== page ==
But lots of men and women find that they have to modify their car battery every 1 to 2 years.
And what can you do to prolong your car’s battery life?
Well… That’s what we’ll discuss in this article.
We’ll show you why automobile batteries die early…and what you can do to keep this from happening.
We’ll also offer you 8 easy tips and tricks to maximize the life span of your car’s 12 volt battery.
The tips we’ll teach you in this article will be easy to do…and anybody will be able to perform these (even if you know nothing about cars or car batteries).
So let’s begin! …
First, You Ought to Know That Every Car Battery’s Lifespan Has A Limit (however most people kill their battery well before it’s time)
Even if you take care of your car battery perfectly…it will still die 1 day.
This set lifespan is known as the battery’s”Calendar Life” and it is completely independent of how many times the battery was charged or discharged.
But most car batteries never make it their full”Calendar Life”…
Instead, they die early due to poor maintenance and care…that you can do something about.
A Little Background About Lead Acid Batteries Before Our 8 Battery Tips and Tricks…
Lead acid batteries are the earliest, most dependable, and most widely used form of rechargeable battery in the world.
Lead Acid Batteries have three life phases — formatting, peak, and decline.
Formatting is when the battery is new and needs to be used lightly.
Peak is the perfect performance phase, which we seek to keep for as long as possible.
Decline is a slow process, but one that slowly ends in the conclusion of the battery.
Batteries in decline can nevertheless be used for quite a while, but have to be watched.
Around this time, you may either recondition the battery or keep a close eye on it and try to replace it before a problem arises (like being not able to start your vehicle for work).
8 Simple Tips To Prolong The Life Of Your Car’s Lead Acid Battery
Tip 1: Do a monthly inspection of the battery terminals to be certain they’re clean and corrosion free. One of the first problems most people have with their car battery is the build-up of rust around the terminals. Corrosion destroys the connection between the battery and the vehicle and several batteries are replaced because of a lot of corrosive build up. But often times, this can be readily treated by simply pouring a small quantity of Cola or a DIY anti-corrosion glue (one part water to three parts baking soda) within the corroded areas.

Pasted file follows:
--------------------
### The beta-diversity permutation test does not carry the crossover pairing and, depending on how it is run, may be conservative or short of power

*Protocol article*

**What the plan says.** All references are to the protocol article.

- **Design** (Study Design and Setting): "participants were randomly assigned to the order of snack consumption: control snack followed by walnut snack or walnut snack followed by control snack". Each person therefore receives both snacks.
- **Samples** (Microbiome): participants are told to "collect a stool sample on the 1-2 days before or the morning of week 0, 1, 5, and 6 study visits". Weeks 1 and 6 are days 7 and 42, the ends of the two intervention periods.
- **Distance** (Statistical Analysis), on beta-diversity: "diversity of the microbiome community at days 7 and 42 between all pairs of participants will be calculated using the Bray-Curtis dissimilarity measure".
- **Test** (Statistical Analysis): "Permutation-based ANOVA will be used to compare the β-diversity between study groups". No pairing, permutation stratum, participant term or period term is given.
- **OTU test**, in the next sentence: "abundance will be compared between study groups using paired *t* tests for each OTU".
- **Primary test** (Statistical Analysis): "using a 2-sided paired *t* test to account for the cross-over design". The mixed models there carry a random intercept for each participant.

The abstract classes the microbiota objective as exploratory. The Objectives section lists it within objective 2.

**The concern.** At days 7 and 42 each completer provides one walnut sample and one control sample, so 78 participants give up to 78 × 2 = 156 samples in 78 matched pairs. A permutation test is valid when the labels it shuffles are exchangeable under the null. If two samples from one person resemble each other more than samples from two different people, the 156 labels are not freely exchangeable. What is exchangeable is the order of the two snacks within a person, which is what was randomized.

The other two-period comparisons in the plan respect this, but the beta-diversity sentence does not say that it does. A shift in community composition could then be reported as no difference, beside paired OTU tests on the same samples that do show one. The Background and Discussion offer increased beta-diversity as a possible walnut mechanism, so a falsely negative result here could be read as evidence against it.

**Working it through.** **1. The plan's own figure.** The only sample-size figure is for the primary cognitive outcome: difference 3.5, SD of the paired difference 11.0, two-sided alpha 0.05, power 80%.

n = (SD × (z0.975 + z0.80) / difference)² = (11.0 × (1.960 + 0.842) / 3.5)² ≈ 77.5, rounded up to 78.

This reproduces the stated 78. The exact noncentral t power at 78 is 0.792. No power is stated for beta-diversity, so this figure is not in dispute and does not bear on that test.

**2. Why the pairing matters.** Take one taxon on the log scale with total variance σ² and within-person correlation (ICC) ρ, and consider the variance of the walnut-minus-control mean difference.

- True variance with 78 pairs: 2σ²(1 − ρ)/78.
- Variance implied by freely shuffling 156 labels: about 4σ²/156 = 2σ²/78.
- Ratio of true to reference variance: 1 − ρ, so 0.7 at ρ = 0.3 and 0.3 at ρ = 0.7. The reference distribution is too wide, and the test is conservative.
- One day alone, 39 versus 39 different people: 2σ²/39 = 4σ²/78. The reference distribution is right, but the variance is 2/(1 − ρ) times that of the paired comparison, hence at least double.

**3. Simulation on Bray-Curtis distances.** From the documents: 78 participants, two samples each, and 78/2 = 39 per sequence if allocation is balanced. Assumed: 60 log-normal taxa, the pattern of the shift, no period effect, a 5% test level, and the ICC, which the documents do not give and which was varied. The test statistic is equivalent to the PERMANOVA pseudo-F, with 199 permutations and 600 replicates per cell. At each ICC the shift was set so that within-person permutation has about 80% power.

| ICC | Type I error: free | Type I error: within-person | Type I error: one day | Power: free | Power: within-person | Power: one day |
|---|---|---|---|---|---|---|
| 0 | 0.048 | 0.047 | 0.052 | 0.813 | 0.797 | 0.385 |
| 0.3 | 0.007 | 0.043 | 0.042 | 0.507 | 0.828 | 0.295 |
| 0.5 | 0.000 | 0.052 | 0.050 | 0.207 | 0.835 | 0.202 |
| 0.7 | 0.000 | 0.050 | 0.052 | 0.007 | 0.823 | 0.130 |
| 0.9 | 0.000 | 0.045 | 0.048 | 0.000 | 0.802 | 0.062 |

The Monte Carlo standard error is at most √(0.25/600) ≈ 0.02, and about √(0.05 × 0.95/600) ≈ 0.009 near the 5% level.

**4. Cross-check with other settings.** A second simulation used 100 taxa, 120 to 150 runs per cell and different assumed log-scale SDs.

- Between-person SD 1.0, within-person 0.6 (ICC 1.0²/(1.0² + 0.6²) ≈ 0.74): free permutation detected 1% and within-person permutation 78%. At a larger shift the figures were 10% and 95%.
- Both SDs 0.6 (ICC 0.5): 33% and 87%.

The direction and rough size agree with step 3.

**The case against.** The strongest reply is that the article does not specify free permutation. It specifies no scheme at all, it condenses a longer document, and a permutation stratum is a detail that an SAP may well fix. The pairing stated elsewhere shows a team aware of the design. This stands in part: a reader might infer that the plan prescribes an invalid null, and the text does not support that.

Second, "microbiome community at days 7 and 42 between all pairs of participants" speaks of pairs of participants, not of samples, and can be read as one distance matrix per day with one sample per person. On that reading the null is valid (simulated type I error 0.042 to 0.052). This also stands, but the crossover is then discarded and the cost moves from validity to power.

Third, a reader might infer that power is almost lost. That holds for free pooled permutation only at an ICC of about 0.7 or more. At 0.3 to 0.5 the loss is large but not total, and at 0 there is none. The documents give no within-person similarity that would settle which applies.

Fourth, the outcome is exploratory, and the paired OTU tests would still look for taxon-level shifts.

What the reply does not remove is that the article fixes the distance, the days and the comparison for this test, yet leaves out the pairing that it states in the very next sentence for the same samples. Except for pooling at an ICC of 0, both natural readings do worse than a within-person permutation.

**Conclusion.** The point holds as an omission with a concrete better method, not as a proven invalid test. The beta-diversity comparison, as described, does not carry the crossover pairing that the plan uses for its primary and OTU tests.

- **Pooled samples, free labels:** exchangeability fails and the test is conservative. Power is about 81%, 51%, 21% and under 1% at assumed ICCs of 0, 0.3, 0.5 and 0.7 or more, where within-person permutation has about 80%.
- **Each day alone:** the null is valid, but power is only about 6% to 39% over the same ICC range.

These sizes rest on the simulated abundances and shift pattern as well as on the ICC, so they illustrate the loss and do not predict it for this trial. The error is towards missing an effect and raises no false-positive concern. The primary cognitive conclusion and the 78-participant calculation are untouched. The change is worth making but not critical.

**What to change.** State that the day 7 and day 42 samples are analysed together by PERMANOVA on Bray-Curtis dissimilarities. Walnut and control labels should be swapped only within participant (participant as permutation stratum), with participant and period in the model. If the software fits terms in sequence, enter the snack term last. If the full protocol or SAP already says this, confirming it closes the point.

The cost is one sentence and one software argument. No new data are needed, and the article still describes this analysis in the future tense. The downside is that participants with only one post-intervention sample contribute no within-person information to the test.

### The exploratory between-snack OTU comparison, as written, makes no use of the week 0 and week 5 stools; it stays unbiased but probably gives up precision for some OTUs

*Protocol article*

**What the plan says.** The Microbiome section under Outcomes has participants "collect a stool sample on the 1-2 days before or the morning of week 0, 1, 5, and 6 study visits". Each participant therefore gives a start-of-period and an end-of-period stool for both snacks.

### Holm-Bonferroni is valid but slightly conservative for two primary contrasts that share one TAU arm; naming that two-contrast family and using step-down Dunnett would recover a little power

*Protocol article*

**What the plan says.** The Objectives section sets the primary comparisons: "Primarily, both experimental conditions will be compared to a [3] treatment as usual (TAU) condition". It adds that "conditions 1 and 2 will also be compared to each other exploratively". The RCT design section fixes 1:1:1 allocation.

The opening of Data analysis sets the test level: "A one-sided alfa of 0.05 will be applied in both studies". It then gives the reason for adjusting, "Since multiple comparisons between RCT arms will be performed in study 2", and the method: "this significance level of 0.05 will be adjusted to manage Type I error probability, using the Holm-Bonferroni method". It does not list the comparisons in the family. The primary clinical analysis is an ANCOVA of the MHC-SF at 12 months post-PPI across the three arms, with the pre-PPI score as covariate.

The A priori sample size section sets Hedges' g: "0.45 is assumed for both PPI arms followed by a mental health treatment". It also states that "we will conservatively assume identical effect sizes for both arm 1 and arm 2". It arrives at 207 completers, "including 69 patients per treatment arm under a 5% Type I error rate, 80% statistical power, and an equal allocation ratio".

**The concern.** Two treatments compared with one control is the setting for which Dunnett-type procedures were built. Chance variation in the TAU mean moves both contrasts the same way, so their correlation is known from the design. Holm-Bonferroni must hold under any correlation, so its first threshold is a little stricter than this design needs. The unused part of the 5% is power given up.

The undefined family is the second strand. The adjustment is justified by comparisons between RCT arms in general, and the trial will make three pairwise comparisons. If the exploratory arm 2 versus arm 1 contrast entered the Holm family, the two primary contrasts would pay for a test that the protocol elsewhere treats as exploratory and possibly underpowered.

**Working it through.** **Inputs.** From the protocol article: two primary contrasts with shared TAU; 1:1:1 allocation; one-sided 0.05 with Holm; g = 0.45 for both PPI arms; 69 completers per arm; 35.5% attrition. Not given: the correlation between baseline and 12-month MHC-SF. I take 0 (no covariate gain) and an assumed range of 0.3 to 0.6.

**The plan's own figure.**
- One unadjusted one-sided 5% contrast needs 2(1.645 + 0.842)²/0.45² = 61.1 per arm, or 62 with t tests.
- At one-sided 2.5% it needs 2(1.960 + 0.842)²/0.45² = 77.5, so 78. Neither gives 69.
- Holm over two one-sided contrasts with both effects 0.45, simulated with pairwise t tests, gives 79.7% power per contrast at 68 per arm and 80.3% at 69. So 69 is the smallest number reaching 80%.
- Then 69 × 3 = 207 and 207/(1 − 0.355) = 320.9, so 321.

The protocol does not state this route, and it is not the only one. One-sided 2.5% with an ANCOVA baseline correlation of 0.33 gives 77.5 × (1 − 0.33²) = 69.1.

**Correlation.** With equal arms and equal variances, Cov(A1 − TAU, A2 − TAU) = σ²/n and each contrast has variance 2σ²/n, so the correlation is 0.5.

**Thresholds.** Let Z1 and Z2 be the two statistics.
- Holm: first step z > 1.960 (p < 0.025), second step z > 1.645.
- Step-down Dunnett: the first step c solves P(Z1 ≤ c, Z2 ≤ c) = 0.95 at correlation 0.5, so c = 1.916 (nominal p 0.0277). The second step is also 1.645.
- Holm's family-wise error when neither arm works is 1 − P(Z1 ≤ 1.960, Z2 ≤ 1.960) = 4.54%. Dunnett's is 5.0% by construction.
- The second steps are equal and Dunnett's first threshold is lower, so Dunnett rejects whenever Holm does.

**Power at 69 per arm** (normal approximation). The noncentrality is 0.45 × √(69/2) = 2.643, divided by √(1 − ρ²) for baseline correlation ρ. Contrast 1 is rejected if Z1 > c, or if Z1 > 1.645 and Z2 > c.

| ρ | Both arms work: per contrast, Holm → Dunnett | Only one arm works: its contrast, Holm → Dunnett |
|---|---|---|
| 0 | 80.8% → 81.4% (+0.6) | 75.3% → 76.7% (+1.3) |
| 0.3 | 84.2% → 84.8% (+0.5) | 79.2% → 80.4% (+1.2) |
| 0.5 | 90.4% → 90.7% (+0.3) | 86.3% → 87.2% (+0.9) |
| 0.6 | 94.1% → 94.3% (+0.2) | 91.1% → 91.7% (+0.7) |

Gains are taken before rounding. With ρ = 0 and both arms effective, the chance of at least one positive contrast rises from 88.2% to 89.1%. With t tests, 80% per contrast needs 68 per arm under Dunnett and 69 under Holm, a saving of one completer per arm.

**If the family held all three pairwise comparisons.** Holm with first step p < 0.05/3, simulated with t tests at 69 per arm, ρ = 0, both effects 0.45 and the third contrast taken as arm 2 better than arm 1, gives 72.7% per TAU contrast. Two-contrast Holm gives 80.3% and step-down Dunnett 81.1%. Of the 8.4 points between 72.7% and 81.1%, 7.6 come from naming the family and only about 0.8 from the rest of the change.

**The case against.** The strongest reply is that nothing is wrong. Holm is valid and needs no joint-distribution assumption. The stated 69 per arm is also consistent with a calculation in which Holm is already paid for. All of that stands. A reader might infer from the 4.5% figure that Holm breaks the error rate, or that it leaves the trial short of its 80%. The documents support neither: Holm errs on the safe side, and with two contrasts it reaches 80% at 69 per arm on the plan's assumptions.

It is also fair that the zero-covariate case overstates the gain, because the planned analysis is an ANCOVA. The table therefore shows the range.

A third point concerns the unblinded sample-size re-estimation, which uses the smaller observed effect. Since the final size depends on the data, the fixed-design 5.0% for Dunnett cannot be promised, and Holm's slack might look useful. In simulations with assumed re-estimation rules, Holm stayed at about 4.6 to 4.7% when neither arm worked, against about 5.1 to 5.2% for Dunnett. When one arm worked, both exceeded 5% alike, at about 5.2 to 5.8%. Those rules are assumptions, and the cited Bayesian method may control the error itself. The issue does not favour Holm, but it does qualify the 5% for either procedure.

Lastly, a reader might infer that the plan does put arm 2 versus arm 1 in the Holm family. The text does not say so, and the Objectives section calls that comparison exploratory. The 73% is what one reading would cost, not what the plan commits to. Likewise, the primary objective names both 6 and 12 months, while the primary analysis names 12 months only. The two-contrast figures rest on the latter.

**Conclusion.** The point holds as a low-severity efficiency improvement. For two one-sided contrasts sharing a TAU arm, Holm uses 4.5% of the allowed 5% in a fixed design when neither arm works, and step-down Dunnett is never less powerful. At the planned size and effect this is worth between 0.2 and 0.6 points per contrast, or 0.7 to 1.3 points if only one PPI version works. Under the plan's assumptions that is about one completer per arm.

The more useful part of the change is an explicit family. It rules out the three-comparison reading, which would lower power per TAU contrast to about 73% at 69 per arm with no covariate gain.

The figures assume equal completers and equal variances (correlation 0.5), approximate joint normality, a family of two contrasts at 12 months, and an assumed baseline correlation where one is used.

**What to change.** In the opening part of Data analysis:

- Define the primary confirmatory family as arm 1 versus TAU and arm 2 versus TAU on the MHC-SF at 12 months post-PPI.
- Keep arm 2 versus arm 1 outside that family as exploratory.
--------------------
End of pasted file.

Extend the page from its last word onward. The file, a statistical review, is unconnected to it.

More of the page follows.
The acid in the Cola or the alkaline properties in the DIY anti-corrosion paste will eat the rust away.
Tip 2: Don’t operate any car accessories (radio, lights, or electronics) before turning on the vehicle ignition and driving the vehicle. When the vehicle is on, the auto alternator generates electricity and charges the car battery after the battery has a voltage drop. But if the car is not on, and you are using the car’s electronics, you’re just relying on the car battery to power those electronics.
This is detrimental to the car battery because automobile batteries aren’t meant for this type of use.
Rather, car batteries are supposed to offer a sudden burst of electricity for ignition. They are not made to offer prolonged power for electronics and other devices (that’s what a deep cycle lead acid battery would be for). Using your car battery as a battery that powers electronics, instead of a battery that just provides you a burst of electricity for ignition, will damage the battery and greatly shorten it’s lifespan if it’s repeatedly used in this fashion. So avoid operating any car accessories or electronics while the car is off.